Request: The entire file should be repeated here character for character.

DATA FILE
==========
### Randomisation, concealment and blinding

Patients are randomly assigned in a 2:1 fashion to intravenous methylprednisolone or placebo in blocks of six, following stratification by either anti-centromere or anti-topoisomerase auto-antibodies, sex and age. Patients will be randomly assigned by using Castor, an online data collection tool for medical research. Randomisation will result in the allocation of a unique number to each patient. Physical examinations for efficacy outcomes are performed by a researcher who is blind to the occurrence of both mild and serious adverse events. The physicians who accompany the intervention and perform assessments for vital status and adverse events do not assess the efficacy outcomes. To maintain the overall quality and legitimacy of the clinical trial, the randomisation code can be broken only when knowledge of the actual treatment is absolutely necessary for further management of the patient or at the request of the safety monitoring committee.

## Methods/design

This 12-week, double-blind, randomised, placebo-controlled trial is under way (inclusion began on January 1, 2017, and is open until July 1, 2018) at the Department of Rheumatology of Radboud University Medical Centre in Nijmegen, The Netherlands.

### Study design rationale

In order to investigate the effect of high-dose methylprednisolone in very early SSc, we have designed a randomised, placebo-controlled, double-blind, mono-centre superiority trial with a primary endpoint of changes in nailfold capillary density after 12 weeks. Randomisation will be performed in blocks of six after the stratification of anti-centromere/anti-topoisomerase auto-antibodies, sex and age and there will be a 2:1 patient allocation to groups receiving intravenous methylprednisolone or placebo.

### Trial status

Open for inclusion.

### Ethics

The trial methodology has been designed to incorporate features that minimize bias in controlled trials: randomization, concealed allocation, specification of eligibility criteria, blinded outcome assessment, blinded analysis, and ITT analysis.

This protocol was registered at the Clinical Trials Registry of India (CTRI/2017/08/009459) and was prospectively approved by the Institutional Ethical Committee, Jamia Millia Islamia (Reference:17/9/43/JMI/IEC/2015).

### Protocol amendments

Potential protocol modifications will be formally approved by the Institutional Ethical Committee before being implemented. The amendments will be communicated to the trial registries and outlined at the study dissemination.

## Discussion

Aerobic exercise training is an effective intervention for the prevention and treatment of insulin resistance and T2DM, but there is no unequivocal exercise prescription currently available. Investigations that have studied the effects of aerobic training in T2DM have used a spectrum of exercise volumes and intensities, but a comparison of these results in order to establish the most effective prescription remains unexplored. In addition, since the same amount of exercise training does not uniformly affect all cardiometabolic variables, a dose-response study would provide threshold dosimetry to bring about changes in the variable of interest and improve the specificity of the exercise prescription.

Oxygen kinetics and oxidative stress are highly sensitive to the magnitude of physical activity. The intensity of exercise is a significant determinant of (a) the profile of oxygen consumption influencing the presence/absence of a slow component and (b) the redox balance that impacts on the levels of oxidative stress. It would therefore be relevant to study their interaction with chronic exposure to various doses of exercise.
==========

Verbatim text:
### Randomisation, concealment and blinding

Patients are randomly assigned in a 2:1 fashion to intravenous methylprednisolone or placebo in blocks of six, following stratification by either anti-centromere or anti-topoisomerase auto-antibodies, sex and age. Patients will be randomly assigned by using Castor, an online data collection tool for medical research. Randomisation will result in the allocation of a unique number to each patient. Physical examinations for efficacy outcomes are performed by a researcher who is blind to the occurrence of both mild and serious adverse events. The physicians who accompany the intervention and perform assessments for vital status and adverse events do not assess the efficacy outcomes. To maintain the overall quality and legitimacy of the clinical trial, the randomisation code can be broken only when knowledge of the actual treatment is absolutely necessary for further management of the patient or at the request of the safety monitoring committee.

## Methods/design

This 12-week, double-blind, randomised, placebo-controlled trial is under way (inclusion began on January 1, 2017, and is open until July 1, 2018) at the Department of Rheumatology of Radboud University Medical Centre in Nijmegen, The Netherlands.

### Study design rationale

In order to investigate the effect of high-dose methylprednisolone in very early SSc, we have designed a randomised, placebo-controlled, double-blind, mono-centre superiority trial with a primary endpoint of changes in nailfold capillary density after 12 weeks. Randomisation will be performed in blocks of six after the stratification of anti-centromere/anti-topoisomerase auto-antibodies, sex and age and there will be a 2:1 patient allocation to groups receiving intravenous methylprednisolone or placebo.

### Trial status

Open for inclusion.

### Ethics

The trial methodology has been designed to incorporate features that minimize bias in controlled trials: randomization, concealed allocation, specification of eligibility criteria, blinded outcome assessment, blinded analysis, and ITT analysis.

This protocol was registered at the Clinical Trials Registry of India (CTRI/2017/08/009459) and was prospectively approved by the Institutional Ethical Committee, Jamia Millia Islamia (Reference:17/9/43/JMI/IEC/2015).

### Protocol amendments

Potential protocol modifications will be formally approved by the Institutional Ethical Committee before being implemented. The amendments will be communicated to the trial registries and outlined at the study dissemination.

## Discussion

Aerobic exercise training is an effective intervention for the prevention and treatment of insulin resistance and T2DM, but there is no unequivocal exercise prescription currently available. Investigations that have studied the effects of aerobic training in T2DM have used a spectrum of exercise volumes and intensities, but a comparison of these results in order to establish the most effective prescription remains unexplored. In addition, since the same amount of exercise training does not uniformly affect all cardiometabolic variables, a dose-response study would provide threshold dosimetry to bring about changes in the variable of interest and improve the specificity of the exercise prescription.

Oxygen kinetics and oxidative stress are highly sensitive to the magnitude of physical activity. The intensity of exercise is a significant determinant of (a) the profile of oxygen consumption influencing the presence/absence of a slow component and (b) the redox balance that impacts on the levels of oxidative stress. It would therefore be relevant to study their interaction with chronic exposure to various doses of exercise.